the number is increasing every year.


By contrast, barristers will only see the client in
the company of a briefing solicitor. The barrister is
the specialist with particular skills in advocacy, a
consultant who will examine the case and decide
what line to take in court. The barrister will rely on
the detailed brief prepared by the client's solicitor.
He is also an expert in the interpretation of law.
The barrister's main work is to represent his client
in the court where they are referred to as counsel,
to draft documents associated with court
procedure, and to give opinions about the legal


solicitors, barristers can't form partnerships. They are
self-employed working in groups called chambers or practice
at the Bar. In 2012 there were 15,204 practicing barristers in
over 400 chambers in England and Wales. Chambers are
traditionally located in the four Inns of Court in London –
Gray’s Inn, Lincoln’s Inn, Middle Temple and Inner Temple –
and are also located in the UK regions, known as circuits.


In addition, over 3,300 barristers are employed in
companies as in-house lawyers, or by local or national
government or in academic institutions. The Bar is an
advocacy profession. The Bar’s right of audience in the
higher courts remains unchallenged. The work is
divided equally between civil and criminal law. There
are over 70 specialist areas, including major ones like
property, finance and commerce. Barristers are
governed by the Bar Council and the Inns of Court.


To become a judge the candidate must meet
certain requirements laid down by an Act of
Parliament. One of them is the candidate must
have practiced as a lawyer or judge for a definite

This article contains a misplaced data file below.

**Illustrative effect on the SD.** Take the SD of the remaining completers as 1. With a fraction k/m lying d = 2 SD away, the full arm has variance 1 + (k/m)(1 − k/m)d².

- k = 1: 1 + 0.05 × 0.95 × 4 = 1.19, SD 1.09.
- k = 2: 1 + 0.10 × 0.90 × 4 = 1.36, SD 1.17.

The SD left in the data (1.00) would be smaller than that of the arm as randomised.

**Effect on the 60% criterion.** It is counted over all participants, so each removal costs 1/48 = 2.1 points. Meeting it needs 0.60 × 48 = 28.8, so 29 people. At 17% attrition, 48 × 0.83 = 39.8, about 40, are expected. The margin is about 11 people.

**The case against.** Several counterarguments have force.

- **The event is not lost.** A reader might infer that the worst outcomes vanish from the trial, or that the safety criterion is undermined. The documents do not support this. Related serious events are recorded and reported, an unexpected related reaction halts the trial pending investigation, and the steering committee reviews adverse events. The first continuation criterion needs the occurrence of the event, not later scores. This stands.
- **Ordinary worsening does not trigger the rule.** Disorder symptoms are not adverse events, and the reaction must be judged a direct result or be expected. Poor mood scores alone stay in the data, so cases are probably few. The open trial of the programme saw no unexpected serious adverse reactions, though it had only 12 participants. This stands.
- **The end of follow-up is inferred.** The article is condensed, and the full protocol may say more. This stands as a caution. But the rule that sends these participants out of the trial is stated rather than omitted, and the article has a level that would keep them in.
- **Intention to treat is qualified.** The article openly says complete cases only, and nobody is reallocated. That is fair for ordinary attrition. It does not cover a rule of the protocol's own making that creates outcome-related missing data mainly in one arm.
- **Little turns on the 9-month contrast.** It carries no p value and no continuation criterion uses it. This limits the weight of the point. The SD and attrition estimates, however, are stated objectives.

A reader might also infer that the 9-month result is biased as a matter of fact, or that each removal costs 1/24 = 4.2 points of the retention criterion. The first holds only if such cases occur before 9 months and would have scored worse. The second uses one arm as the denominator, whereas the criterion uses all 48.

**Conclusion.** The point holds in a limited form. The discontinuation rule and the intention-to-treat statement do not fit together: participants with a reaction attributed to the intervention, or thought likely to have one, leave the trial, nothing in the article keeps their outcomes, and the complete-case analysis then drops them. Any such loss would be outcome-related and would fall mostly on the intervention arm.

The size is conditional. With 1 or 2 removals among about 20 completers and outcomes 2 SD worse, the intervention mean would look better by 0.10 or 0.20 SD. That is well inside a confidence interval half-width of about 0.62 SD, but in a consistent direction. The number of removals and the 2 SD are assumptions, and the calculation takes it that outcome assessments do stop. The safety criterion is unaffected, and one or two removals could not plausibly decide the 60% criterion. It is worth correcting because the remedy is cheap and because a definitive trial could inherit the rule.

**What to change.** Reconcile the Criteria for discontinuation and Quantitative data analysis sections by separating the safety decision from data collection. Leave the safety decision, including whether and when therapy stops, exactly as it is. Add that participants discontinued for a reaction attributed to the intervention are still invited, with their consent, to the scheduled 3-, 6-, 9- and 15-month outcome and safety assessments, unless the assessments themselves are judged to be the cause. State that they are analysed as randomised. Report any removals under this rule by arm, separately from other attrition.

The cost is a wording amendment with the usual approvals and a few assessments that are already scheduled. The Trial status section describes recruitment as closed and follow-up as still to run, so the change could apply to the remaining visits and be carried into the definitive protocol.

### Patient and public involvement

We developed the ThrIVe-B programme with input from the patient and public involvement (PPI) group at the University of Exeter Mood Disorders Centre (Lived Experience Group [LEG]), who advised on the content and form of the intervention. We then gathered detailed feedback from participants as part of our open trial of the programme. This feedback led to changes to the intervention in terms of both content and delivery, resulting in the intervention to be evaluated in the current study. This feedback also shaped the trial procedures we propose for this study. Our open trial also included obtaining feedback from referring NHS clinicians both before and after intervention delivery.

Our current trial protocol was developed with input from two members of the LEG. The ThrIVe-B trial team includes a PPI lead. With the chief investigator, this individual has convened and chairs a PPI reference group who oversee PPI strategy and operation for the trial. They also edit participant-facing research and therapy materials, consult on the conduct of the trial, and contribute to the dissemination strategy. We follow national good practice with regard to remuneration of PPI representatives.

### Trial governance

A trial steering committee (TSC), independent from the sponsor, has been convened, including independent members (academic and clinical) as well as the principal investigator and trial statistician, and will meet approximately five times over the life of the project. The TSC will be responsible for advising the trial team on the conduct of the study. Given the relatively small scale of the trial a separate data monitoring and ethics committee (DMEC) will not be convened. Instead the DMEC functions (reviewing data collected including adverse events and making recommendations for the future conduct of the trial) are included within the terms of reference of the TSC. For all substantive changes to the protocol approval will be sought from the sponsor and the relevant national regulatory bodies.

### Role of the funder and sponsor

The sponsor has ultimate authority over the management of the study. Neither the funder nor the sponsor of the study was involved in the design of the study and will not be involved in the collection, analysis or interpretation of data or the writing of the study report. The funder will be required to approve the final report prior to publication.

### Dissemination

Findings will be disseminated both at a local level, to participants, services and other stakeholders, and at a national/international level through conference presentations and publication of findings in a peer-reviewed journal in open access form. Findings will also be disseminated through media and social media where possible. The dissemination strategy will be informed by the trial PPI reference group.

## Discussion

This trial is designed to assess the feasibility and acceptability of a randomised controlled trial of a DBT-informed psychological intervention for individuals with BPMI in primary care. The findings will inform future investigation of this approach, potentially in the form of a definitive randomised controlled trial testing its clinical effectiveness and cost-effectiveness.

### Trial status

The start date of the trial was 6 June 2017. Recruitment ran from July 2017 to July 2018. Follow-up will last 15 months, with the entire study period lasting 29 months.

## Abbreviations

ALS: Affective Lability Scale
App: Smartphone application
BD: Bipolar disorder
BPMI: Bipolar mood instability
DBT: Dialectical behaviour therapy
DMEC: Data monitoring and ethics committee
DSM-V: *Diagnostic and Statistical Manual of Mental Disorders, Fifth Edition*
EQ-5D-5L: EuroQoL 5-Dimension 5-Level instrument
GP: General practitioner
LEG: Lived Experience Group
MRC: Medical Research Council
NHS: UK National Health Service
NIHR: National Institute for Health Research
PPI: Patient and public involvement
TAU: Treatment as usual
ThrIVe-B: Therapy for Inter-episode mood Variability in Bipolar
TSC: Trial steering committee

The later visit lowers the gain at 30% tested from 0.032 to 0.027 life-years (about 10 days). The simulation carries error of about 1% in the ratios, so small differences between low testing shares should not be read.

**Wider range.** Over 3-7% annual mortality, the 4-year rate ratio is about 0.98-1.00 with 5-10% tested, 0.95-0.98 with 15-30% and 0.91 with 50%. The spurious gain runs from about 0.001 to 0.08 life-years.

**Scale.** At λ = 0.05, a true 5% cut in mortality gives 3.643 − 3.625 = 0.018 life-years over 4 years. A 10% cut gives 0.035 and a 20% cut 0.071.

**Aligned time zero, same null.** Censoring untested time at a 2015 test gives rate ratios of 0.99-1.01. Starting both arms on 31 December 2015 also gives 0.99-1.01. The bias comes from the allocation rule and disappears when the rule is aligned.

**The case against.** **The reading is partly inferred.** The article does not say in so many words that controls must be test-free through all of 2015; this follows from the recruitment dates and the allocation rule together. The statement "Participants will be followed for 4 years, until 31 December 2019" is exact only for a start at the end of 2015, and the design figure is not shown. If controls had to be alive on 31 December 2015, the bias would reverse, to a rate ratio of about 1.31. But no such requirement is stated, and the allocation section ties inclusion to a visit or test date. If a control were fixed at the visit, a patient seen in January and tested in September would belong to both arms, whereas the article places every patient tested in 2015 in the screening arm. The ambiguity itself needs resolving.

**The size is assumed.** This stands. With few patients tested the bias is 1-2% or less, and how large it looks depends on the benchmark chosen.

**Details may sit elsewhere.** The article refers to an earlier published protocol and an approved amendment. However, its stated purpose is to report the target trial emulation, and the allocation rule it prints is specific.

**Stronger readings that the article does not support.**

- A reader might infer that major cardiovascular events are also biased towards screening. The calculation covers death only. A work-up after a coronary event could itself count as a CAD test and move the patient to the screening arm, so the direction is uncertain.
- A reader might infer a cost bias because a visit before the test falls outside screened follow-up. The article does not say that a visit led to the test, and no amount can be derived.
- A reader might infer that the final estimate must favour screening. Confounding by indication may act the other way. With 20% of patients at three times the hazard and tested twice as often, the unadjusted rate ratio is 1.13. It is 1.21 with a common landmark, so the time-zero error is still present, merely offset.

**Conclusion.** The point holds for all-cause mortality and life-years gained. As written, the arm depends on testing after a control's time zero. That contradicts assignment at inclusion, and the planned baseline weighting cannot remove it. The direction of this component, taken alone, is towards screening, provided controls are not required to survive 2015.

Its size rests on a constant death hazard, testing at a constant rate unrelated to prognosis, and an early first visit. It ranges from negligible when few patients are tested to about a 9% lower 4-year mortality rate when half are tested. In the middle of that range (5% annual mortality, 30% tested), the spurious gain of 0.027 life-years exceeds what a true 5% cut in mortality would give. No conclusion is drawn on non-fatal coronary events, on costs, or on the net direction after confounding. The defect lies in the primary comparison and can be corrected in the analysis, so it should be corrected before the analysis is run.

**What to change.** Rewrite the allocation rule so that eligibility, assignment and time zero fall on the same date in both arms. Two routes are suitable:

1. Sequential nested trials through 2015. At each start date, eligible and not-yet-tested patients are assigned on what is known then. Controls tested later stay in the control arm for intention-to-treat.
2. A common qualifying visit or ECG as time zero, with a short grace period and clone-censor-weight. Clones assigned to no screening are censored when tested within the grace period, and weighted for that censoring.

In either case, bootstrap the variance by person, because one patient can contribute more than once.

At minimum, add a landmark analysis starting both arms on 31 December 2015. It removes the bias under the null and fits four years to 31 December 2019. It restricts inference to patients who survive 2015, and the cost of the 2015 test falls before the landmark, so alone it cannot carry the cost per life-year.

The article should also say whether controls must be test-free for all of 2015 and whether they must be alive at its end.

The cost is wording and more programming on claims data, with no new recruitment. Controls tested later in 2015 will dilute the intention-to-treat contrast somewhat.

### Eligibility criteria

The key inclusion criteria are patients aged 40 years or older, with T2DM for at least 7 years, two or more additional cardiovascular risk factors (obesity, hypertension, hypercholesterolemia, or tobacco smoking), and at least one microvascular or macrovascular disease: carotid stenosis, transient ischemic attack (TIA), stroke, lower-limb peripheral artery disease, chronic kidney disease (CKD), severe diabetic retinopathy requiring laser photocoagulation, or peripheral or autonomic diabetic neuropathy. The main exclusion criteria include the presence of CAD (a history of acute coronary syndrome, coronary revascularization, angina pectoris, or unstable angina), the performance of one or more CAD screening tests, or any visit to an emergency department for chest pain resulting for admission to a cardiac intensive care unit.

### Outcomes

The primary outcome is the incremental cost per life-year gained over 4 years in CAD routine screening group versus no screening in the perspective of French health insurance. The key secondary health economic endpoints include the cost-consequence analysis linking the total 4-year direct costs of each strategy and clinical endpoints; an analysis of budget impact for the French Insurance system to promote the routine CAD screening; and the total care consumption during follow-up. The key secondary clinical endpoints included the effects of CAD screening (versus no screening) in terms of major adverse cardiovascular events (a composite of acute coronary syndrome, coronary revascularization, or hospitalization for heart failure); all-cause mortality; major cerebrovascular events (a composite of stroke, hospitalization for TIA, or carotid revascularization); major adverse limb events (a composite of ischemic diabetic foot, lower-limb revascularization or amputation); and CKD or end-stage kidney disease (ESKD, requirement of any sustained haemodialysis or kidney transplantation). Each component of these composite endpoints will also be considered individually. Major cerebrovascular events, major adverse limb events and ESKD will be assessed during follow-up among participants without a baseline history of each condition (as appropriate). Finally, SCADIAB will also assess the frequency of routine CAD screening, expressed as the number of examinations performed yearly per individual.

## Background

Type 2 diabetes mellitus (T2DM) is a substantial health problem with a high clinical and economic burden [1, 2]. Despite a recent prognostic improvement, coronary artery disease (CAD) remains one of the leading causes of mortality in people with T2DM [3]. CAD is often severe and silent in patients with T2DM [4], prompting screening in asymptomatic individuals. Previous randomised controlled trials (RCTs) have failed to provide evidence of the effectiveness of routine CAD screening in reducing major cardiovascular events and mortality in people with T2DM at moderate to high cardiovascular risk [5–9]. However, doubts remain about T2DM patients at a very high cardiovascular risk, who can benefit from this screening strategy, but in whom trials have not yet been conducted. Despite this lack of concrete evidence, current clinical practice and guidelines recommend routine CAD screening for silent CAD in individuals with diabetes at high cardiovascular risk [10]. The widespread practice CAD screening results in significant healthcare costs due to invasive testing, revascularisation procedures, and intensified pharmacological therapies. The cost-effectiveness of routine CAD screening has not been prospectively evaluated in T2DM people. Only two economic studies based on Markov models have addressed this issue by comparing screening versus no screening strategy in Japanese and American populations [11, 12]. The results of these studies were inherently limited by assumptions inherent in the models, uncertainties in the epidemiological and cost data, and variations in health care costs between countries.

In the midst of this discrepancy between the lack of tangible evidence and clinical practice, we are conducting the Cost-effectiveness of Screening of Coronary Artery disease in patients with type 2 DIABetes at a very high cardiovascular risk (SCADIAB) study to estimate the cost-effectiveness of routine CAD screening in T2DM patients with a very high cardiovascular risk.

period of time. There are also other requirements
for specific judicial offices. The experience gained
as a judge in a lower court is one of the
qualifications for appointment to a higher court.
Senior appointments to the Court of Appeal and
the High Court are made by the Queen on the
recommendation of the Prime Minister, currently
on the advice of the Lord Chancellor who is a
senior member of the government and head of
the judicial system.

14. Questions

1. What kind of problems does a solicitor
deal with?
2. What duties to the client and to the court
do solicitors have?
3. How do you qualify as a solicitor?
4. What are barristers experts in?
5. What is necessary to qualify as a
6. What is the usual way to become a

15. Exercise 1

Give the words\phrases to the following
1) a lawyer who gives advice to his clients and
prepares documents
2) an official who is chosen from the most
senior barristers and presides over a court
3) a lawyer who specializes in presenting cases
in court and has the right of audience
4) to work independently for clients
5) to have a skill of pleading a case before the

16. Exercise 2

Give English equivalents using your active
Судебное преследование; представлять
интересы клиента в суде; правовой вопрос;
специализироваться в гражданском праве;
детальное письменное изложение дела; давать
консультации по составлению завещания;
юрист, постоянно работающий в компании;
доказательства, представленные полицией;
несущий ответственность; предъявлять
судебный иск; нарушение закона; признавать
себя виновным; средство судебной защиты;
заниматься частной практикой; нарушать закон.

17. Exercise 3

Fill in the gaps with prepositions (in, to, of, as, on)
1) to qualify … a lawyer
2) to rely … the detailed brief
3) to get a certificate … advocacy
4) to have the right … audience
5) to be offered a share … profits
6) to be appointed … the recommendation of the
Prime Minister
7) to have skills … advocacy
8) to listen … the client
9) to specialize … law
10) to be an expert … the interpretation of law

18. Exercise 4

Read the text and choose the appropriate word or word
combination from the box to fill in the gaps
Solicitors, to specialize in, qualified, have the right of audience,
division, a partnership, represent their clients, barristers, a judge,
self-employed, practice, appear in court, areas of law, training